The wheelchair is still considered experimental and expensive, but a project recently approved by FAPESP’s Innovative Research in Small Business (PIPE) programme aims to adapt the technology to make it more affordable and marketable in Brazil within two years.
“We want to make sure the end-product costs no more than twice as much as an ordinary motorised wheelchair, the kind controlled by a joystick, which currently costs about US$2,000 (RM8,000) said Eleri Cardozo, a professor at the University of Campinas’s School of Electrical & Computer Engineering in São Paulo (FEEC-UNICAMP).
Cardozo presented the results of his group’s research during the third BRAINN Congress, which took place in Campinas on April 11-13, 2016.
According to Cardozo, the technology can be used by people with tetraplegia, stroke victims and patients with amyotrophic lateral sclerosis or other conditions that make fine hand movements impossible.
The research began in 2011 and was initially supported by FINEP, the Brazilian Innovation Agency.
Currently, it is ongoing under the aegis of the Brazilian Research Institute for Neuroscience and Neurotechnology (BRAINN), one of the Research, Innovation and Dissemination Centers (RIDCs) funded by FAPESP.
“Our group was studying brain-computer interfaces, or BCIs, and we thought it would be interesting to evaluate the technology in a real-life situation,” Cardozo recalled.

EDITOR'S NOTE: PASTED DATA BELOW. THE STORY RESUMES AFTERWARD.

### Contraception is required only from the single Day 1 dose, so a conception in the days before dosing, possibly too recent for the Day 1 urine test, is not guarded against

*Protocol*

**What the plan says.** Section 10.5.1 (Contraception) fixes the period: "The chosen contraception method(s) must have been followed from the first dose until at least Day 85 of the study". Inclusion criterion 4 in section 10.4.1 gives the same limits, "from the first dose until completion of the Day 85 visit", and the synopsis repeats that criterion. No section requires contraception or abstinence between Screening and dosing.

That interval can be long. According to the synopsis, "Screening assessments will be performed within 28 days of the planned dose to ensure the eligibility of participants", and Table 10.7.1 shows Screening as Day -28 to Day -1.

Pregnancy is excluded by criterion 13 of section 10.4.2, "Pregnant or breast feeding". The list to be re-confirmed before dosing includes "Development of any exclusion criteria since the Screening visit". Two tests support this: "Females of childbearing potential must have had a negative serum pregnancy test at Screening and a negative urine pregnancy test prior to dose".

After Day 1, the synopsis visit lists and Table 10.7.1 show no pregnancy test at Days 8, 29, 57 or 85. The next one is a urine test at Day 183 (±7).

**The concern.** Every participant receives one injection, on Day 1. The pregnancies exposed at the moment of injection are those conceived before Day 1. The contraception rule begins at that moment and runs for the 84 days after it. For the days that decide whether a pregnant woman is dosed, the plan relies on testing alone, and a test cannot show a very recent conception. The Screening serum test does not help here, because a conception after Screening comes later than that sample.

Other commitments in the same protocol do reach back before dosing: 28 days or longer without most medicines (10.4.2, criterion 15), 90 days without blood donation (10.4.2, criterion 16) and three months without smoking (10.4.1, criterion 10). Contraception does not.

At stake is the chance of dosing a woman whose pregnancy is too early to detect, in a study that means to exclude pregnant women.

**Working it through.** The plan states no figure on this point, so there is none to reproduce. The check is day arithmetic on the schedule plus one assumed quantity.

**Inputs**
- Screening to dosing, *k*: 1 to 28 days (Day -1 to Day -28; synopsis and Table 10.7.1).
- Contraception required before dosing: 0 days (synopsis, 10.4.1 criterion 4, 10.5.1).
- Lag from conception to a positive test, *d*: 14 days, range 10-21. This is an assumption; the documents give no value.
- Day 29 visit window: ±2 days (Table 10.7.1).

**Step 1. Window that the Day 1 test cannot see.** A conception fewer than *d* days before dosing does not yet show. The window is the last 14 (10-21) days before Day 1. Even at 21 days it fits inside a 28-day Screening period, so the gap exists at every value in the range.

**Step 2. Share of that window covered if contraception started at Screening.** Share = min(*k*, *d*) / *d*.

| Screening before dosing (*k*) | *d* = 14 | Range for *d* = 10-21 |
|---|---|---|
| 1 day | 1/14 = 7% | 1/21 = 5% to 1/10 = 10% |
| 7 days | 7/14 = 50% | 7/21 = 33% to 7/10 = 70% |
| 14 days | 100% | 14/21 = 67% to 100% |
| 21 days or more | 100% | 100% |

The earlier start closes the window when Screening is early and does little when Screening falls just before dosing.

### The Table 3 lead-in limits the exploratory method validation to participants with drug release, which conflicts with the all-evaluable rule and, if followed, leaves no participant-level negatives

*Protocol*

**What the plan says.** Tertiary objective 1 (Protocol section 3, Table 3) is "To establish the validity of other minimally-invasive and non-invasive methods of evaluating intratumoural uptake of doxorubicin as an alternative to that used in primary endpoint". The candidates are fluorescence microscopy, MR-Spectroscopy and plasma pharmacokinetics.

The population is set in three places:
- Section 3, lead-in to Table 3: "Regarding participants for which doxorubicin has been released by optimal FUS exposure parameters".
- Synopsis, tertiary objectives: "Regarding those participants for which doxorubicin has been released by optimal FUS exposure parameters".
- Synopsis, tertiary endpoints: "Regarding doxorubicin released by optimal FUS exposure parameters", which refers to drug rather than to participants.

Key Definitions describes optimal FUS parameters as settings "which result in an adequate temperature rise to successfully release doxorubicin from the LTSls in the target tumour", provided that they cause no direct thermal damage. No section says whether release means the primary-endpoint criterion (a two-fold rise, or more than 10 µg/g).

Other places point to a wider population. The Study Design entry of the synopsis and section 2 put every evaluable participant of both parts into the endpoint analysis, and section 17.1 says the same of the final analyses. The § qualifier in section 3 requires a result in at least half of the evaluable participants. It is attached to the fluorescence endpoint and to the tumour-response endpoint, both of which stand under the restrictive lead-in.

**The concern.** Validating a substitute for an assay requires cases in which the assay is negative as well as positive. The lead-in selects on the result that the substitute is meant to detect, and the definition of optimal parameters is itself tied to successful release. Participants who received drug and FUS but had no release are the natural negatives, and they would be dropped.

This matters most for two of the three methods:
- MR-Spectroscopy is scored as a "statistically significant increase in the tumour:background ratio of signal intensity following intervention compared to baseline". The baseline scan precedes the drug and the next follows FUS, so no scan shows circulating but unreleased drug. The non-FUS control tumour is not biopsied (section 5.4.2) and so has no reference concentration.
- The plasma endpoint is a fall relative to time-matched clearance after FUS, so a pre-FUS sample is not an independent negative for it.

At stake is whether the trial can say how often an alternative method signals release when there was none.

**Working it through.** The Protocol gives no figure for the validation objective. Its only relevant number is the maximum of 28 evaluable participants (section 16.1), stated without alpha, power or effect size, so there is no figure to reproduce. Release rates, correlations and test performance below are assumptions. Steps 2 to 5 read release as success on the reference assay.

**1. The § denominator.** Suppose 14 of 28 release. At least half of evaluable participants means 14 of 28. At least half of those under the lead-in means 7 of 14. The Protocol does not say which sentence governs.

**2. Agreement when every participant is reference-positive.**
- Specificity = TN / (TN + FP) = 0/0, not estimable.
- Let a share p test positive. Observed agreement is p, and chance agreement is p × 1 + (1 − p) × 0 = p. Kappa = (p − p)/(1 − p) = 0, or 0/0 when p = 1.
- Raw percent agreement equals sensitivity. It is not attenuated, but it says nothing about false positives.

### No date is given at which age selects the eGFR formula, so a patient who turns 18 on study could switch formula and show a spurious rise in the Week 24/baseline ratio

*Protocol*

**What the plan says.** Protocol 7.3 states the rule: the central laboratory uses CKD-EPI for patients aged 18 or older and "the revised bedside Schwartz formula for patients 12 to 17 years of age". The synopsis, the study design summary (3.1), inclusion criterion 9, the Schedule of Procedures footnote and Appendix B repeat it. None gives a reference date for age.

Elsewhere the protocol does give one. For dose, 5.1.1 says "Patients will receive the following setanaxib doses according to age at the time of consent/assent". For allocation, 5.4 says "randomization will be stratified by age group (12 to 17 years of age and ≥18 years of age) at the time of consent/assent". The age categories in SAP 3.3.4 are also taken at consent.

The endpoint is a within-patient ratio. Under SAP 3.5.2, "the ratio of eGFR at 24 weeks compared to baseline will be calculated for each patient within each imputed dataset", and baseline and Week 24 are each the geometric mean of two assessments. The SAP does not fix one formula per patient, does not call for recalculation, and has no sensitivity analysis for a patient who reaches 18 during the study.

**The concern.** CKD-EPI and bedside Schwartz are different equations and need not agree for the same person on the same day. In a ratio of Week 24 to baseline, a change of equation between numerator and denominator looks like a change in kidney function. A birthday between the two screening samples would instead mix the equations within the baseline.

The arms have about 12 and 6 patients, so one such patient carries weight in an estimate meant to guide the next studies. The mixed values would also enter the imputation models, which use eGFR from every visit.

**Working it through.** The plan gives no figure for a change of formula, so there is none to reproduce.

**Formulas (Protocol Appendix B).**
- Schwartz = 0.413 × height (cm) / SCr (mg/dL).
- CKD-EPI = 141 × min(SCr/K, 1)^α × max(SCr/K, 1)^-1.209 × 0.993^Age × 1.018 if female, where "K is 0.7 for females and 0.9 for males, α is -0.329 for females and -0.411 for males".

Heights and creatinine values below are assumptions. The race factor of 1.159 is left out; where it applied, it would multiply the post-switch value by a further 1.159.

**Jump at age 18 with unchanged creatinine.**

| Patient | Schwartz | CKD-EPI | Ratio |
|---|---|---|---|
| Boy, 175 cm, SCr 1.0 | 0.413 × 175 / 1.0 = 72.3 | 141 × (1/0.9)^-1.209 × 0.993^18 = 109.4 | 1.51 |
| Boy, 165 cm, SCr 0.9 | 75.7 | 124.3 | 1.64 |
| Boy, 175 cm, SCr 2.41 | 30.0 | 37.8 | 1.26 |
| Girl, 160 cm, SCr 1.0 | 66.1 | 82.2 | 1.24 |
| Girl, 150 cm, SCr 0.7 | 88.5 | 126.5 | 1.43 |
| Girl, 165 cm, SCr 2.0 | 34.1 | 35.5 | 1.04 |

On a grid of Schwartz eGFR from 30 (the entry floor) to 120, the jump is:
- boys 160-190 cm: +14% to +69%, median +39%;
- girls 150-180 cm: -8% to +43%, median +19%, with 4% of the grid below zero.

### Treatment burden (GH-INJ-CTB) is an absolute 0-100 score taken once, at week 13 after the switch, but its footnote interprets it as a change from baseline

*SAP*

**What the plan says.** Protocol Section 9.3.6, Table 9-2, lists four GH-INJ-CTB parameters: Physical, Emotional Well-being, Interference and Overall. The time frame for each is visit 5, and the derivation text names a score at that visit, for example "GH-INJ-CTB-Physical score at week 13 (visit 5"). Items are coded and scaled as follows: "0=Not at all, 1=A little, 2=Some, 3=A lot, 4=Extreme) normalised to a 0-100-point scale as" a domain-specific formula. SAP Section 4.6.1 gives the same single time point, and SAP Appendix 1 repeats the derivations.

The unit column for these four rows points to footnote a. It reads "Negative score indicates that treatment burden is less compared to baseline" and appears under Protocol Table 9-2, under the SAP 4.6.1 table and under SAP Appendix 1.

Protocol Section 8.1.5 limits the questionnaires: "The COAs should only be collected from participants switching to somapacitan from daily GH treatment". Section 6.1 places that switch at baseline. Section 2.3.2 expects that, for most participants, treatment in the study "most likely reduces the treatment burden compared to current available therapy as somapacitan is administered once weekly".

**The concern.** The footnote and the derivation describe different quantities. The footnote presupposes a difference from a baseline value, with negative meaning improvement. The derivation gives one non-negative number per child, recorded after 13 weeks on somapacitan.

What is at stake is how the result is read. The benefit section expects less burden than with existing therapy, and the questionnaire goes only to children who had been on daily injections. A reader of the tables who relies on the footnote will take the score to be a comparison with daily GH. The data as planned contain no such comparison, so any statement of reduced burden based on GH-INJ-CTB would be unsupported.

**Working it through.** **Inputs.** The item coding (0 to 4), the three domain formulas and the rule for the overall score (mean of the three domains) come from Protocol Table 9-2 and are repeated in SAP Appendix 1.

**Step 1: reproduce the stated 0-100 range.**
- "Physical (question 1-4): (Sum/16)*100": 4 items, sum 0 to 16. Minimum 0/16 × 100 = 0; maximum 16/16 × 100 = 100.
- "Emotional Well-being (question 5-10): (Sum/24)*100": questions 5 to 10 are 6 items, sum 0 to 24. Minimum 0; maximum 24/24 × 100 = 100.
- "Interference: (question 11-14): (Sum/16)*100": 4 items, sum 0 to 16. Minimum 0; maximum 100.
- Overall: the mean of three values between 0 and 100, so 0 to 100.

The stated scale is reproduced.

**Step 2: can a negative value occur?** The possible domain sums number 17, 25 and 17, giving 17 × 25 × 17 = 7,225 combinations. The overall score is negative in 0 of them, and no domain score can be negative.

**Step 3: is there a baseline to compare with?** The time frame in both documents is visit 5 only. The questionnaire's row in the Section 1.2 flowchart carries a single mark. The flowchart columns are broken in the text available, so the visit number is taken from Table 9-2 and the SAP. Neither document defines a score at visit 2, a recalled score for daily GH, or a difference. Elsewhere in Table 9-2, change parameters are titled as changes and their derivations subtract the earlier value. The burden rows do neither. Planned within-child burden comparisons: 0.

BCIs involve signal acquisition and processing methods that permit communication between the brain and an external device.
The group then purchased a conventional motorised wheelchair, removed the joystick and fitted the wheelchair with several devices typically found in robots, such as sensors capable of measuring the distance to a wall or detecting a sloping floor.
The prototype was also equipped with a notebook computer that sent commands directly to the wheelchair and a 3D camera with Intel’s RealSense technology, which enables the user to interact with a computer by means of facial expressions or body movements.
“The camera identifies more than 70 points on the face – around the mouth, nose and eyes – and simple commands can be extracted from movements at these points, such as forward, back, left or right, and, most importantly, stop,” Cardozo said.
The user can also interact with the computer by voice command, but this technology is considered less reliable than facial expressions because of differences in vocal pitch or timbre, as well as possible interference by background noise.
Thinking of patients with especially severe tetraplegia, who cannot use facial expressions, the group is also working on a BCI device capable of extracting signals directly from the brain via external electrodes and converting them into commands.
They have not yet found a way to integrate the device into the robotized wheelchair.
– Agência FAPESP